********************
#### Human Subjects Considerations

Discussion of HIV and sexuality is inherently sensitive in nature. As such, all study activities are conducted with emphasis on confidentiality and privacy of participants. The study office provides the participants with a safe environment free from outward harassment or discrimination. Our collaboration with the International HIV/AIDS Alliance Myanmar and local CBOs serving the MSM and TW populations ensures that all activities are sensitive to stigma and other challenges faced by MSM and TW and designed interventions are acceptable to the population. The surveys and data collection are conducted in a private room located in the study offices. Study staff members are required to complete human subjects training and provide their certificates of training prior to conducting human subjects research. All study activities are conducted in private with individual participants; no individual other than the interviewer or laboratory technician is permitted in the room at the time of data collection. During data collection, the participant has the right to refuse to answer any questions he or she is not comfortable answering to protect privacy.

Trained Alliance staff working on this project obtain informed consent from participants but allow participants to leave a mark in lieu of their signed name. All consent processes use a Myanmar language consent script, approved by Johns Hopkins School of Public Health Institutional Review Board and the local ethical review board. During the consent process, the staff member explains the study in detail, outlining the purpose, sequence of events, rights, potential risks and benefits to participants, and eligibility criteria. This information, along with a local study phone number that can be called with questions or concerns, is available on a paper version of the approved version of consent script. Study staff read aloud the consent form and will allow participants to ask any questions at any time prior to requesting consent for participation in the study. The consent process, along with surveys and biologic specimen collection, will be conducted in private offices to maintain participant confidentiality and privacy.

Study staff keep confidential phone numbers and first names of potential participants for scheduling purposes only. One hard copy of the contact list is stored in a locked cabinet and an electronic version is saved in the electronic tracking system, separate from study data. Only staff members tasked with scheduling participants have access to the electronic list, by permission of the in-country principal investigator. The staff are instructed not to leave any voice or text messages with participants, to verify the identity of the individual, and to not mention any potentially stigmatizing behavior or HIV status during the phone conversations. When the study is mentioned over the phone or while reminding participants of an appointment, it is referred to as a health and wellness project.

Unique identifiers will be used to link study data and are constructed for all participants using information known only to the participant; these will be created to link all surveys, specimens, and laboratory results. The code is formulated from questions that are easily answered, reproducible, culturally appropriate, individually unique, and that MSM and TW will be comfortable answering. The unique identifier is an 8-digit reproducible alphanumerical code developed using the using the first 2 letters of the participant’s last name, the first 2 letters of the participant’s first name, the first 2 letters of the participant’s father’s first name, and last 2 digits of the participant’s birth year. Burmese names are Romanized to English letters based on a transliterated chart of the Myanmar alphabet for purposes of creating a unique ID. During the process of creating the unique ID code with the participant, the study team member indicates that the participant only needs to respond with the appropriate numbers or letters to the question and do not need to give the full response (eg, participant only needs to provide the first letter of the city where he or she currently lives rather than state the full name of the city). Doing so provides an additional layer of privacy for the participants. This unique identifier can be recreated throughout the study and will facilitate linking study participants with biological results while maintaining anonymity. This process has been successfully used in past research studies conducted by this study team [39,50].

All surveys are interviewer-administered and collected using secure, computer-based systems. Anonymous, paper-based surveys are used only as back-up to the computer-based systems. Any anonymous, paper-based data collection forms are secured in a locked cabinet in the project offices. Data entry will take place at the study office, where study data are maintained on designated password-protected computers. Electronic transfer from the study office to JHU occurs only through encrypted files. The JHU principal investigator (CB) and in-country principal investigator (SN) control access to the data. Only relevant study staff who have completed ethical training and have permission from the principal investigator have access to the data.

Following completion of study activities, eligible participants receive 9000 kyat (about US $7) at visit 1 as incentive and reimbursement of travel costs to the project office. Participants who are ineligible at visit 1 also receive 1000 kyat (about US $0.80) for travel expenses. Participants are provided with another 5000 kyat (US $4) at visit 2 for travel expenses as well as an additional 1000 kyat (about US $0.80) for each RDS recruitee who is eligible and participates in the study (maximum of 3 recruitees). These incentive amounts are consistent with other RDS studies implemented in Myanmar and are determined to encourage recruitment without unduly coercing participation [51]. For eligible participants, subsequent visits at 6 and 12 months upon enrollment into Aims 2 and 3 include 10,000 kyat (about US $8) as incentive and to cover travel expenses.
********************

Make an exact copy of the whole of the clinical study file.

#### Human Subjects Considerations

Discussion of HIV and sexuality is inherently sensitive in nature. As such, all study activities are conducted with emphasis on confidentiality and privacy of participants. The study office provides the participants with a safe environment free from outward harassment or discrimination. Our collaboration with the International HIV/AIDS Alliance Myanmar and local CBOs serving the MSM and TW populations ensures that all activities are sensitive to stigma and other challenges faced by MSM and TW and designed interventions are acceptable to the population. The surveys and data collection are conducted in a private room located in the study offices. Study staff members are required to complete human subjects training and provide their certificates of training prior to conducting human subjects research. All study activities are conducted in private with individual participants; no individual other than the interviewer or laboratory technician is permitted in the room at the time of data collection. During data collection, the participant has the right to refuse to answer any questions he or she is not comfortable answering to protect privacy.

Trained Alliance staff working on this project obtain informed consent from participants but allow participants to leave a mark in lieu of their signed name. All consent processes use a Myanmar language consent script, approved by Johns Hopkins School of Public Health Institutional Review Board and the local ethical review board. During the consent process, the staff member explains the study in detail, outlining the purpose, sequence of events, rights, potential risks and benefits to participants, and eligibility criteria. This information, along with a local study phone number that can be called with questions or concerns, is available on a paper version of the approved version of consent script. Study staff read aloud the consent form and will allow participants to ask any questions at any time prior to requesting consent for participation in the study. The consent process, along with surveys and biologic specimen collection, will be conducted in private offices to maintain participant confidentiality and privacy.

Study staff keep confidential phone numbers and first names of potential participants for scheduling purposes only. One hard copy of the contact list is stored in a locked cabinet and an electronic version is saved in the electronic tracking system, separate from study data. Only staff members tasked with scheduling participants have access to the electronic list, by permission of the in-country principal investigator. The staff are instructed not to leave any voice or text messages with participants, to verify the identity of the individual, and to not mention any potentially stigmatizing behavior or HIV status during the phone conversations. When the study is mentioned over the phone or while reminding participants of an appointment, it is referred to as a health and wellness project.

Unique identifiers will be used to link study data and are constructed for all participants using information known only to the participant; these will be created to link all surveys, specimens, and laboratory results. The code is formulated from questions that are easily answered, reproducible, culturally appropriate, individually unique, and that MSM and TW will be comfortable answering. The unique identifier is an 8-digit reproducible alphanumerical code developed using the using the first 2 letters of the participant’s last name, the first 2 letters of the participant’s first name, the first 2 letters of the participant’s father’s first name, and last 2 digits of the participant’s birth year. Burmese names are Romanized to English letters based on a transliterated chart of the Myanmar alphabet for purposes of creating a unique ID. During the process of creating the unique ID code with the participant, the study team member indicates that the participant only needs to respond with the appropriate numbers or letters to the question and do not need to give the full response (eg, participant only needs to provide the first letter of the city where he or she currently lives rather than state the full name of the city). Doing so provides an additional layer of privacy for the participants. This unique identifier can be recreated throughout the study and will facilitate linking study participants with biological results while maintaining anonymity. This process has been successfully used in past research studies conducted by this study team [39,50].

All surveys are interviewer-administered and collected using secure, computer-based systems. Anonymous, paper-based surveys are used only as back-up to the computer-based systems. Any anonymous, paper-based data collection forms are secured in a locked cabinet in the project offices. Data entry will take place at the study office, where study data are maintained on designated password-protected computers. Electronic transfer from the study office to JHU occurs only through encrypted files. The JHU principal investigator (CB) and in-country principal investigator (SN) control access to the data. Only relevant study staff who have completed ethical training and have permission from the principal investigator have access to the data.

Following completion of study activities, eligible participants receive 9000 kyat (about US $7) at visit 1 as incentive and reimbursement of travel costs to the project office. Participants who are ineligible at visit 1 also receive 1000 kyat (about US $0.80) for travel expenses. Participants are provided with another 5000 kyat (US $4) at visit 2 for travel expenses as well as an additional 1000 kyat (about US $0.80) for each RDS recruitee who is eligible and participates in the study (maximum of 3 recruitees). These incentive amounts are consistent with other RDS studies implemented in Myanmar and are determined to encourage recruitment without unduly coercing participation [51]. For eligible participants, subsequent visits at 6 and 12 months upon enrollment into Aims 2 and 3 include 10,000 kyat (about US $8) as incentive and to cover travel expenses.